Toronto Real Estate Investing
Buying real estate as an investment is fraught with potential pitfalls. The time you spend doing your homework now could be the difference between success and failure later on while you take a dig at Toronto real estate investing. To help you make the right decisions in Toronto real estate investing, consider this article.
Buying real estate as an investment in Toronto can be a great option for both professional and savvy homeowners alike. Toronto real estate investing has been booming for years. It’s understandable because Toronto’s real estate investing market has been consistently one of the most valuable in North America. Most established residential real estate markets have boomed so people from all over the world have flocked to Toronto to invest in their future homes. In 2019, The Economist Intelligence Unit named Toronto the number one international city for investors.
If you are thinking of purchasing your first home in Toronto, I want to help you understand that buying a home in the Greater Toronto Area is not exactly like buying a house in many other places. In this article, I will debrief you on how a Toronto real estate investing works, what you can expect when shopping for a home when you should ask family and friends for a multiple, and much more. Please be patient while I go through the basics since the objective is not only to inform you on Toronto real estate investing but also to answer any questions you may have.
Like the vast majority of residence buyers, buyers considering Toronto real estate investing have to deal with multiple real estate agents who have different fees and commission rates. If bargain hunting your potential suitor, you must ask them about these fees. If you are buying a property as Toronto real estate investing, you should have a real estate agent representing you. Any agent that takes a fee exceeding 10% of the sale price will not be considered a reputable agent and you should immediately determine an alternative real estate agent while searching for Toronto real estate investing.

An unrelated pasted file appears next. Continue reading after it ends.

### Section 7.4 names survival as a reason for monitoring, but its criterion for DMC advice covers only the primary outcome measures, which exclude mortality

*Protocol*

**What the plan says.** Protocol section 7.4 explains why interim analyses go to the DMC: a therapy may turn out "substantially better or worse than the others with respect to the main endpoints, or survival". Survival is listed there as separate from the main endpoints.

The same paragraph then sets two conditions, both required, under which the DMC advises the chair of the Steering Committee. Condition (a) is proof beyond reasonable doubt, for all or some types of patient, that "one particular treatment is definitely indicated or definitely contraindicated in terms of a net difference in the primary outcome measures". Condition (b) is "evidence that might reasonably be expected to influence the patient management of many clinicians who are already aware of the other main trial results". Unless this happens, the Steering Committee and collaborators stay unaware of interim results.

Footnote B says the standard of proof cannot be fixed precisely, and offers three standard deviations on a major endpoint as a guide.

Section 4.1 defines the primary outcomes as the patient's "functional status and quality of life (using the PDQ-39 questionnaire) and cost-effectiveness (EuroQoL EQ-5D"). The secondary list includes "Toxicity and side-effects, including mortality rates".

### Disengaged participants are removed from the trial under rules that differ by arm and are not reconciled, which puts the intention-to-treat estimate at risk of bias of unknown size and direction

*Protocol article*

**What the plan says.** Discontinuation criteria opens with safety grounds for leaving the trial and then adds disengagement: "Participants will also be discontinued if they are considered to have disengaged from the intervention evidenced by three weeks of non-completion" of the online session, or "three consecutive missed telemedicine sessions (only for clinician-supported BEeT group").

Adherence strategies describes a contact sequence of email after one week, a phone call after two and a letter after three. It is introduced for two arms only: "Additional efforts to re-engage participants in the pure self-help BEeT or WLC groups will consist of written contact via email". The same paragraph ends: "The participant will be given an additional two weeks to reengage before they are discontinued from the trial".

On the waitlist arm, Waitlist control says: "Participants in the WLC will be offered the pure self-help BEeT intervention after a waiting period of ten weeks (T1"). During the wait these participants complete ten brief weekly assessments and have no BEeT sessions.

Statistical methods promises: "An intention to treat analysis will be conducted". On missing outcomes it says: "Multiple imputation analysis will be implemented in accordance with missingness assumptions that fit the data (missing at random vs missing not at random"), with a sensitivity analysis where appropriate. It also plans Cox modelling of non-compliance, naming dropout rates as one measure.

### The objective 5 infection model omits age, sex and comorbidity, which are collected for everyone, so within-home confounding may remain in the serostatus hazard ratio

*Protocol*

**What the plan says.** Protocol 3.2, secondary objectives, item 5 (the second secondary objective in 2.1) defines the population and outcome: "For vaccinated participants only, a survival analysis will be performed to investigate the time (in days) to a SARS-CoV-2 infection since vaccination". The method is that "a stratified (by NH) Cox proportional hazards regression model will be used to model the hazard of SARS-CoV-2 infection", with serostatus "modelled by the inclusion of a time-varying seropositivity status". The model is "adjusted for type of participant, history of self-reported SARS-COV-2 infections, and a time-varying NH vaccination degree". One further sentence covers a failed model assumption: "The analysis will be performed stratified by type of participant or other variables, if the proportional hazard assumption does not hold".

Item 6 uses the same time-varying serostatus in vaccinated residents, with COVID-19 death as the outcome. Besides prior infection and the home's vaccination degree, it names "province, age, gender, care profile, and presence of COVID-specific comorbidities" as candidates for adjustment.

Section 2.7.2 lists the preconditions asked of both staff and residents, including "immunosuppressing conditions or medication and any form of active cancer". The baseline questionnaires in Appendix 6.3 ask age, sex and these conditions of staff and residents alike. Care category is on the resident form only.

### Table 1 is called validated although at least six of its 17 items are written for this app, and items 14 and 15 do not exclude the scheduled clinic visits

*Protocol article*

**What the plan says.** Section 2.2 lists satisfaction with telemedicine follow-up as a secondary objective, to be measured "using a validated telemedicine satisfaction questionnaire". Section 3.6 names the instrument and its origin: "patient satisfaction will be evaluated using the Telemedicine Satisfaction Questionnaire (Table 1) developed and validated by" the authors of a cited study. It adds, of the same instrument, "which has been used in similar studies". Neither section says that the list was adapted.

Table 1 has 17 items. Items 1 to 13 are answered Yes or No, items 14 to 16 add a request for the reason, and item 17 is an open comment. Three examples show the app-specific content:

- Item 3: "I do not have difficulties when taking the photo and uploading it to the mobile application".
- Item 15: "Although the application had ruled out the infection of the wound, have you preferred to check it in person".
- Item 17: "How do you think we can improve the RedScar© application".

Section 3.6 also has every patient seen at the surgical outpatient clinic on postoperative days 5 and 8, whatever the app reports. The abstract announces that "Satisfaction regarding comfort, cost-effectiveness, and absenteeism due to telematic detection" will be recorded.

Unless you are buying a condo unit where all the units share the same entranceway as the common area, you should consider buying separate properties for each of the major characteristics of your Toronto real estate investing property:
Some people intentionally buy multiple properties for a variety of reasons. For example, people living overseas often purchase multiple properties in Toronto or Toronto real estate investing for tax purposes. I can’t discuss any of these theories about buying multiple properties without sharing some information about the locations where these people buy their properties.
If you are an overseas investor, I hope that by the end of this article you can learn about the best locations that represent a long-term all-cash rate. If you simply want to use this information to help you with your search for property rentals, I suggest you continue reading the article later.
Home prices went parabolic after Nexon bought up more than 5% of the total supply of land in the Toronto Real Estate Board (TREB) last week. This caused a bidding war between incumbent agents who want to stay put and tiny upstarts like Nexon trying to up their foothold in the booming market with aggressive bidding tactics and to sell their stock as fast as possible.
Last week, Consumerist reported unprecedented bidding wars between residential realtors, putting even the wealthiest GTA property owners at risk. Like all good business people, Nexon used its guerrilla tactics to outbid its competitors without paying a dime. And they did so without the Board even knowing they were in escrow or seeking buyer instructions. Fast forward to this past week and we found out how they did it…